So you’ve noticed that your little one is not doing things like other little ones around them. Maybe they aren’t using words like other children at the library, or walking like their older sister did. Maybe they don’t want to play with other children at all.
First, I want you to take a deep breath, in and out. Did that? Okay, take another one.
The fact that you are noticing these things and asking questions is great. This is the first step to getting the support you need for you and your child. And, trust me, there is a lot of support available!
Let’s get one thing clear: every child develops at their own pace, and there is a wide range of what is typical. Just because that one kid at playgroup knows his colors and loves to sing doesn’t mean that your child should be doing the same thing. There are a lot of great resources where you can see what’s typical for a child that age. Do a little bit of investigating and make sure you are doing good research! Just please, please, please stay off the message boards! If you must, take everything with a grain of salt.
Here are some good ways to check what typical development looks like:
Ask your pediatrician. Don’t wait! Go ahead and ask your pediatrician to do a developmental screening like the Ages and Stages Questionnaire (ASQ) or the Modified Checklist for Autism in Toddlers (M-CHAT). These screenings will ask questions about what your child is doing in different areas of development, like how they are getting your attention or playing with others.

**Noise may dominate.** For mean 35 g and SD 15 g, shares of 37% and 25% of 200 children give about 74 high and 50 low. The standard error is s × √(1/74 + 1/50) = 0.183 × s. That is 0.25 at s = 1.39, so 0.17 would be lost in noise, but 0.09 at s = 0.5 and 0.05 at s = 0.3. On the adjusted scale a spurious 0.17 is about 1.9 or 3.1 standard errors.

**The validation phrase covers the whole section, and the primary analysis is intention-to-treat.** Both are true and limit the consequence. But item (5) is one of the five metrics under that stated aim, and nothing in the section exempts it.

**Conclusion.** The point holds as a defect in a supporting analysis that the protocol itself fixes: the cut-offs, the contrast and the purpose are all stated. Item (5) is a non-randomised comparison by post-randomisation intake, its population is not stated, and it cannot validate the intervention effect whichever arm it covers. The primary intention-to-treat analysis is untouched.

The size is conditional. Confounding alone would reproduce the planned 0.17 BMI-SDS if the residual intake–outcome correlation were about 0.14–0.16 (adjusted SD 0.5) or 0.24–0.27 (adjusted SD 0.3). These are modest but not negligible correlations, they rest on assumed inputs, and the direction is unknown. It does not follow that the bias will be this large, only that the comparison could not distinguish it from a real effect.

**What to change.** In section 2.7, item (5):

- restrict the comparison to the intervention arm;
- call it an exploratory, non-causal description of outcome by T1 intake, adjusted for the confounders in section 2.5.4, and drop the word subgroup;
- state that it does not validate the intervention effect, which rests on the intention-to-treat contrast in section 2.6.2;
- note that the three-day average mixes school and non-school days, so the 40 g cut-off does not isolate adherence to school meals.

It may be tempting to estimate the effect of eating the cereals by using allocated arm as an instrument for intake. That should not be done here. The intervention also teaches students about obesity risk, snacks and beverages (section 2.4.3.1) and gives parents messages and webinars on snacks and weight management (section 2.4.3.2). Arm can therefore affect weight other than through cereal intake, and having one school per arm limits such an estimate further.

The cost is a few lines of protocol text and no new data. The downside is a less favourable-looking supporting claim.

Go to a trusted website. Try ones that are research-based, like the CDC’s or Zero to Three’s milestone pages.
Reach out to your state’s early intervention or Child Find programs. They will often know who to refer you to and do a screening if necessary. The people at these programs will ask about what your concerns are, and may do a screening or evaluation like the ones mentioned above.
I don’t want you to freak out until you’ve done one more of those options.
Scratch that. I don’t want you to freak out AT ALL.
Know that you are doing your best as a parent, and asking for help is not only okay, it’s encouraged. Please trust your gut and reach out. Two things will happen: either you’ll be told not to worry and that your baby is on track, or you’re going to start getting the support you need.
Worried about your child’s development or need help getting resources? Know that your baby is delayed and want to get the support you need? Contact us to schedule a free consultation!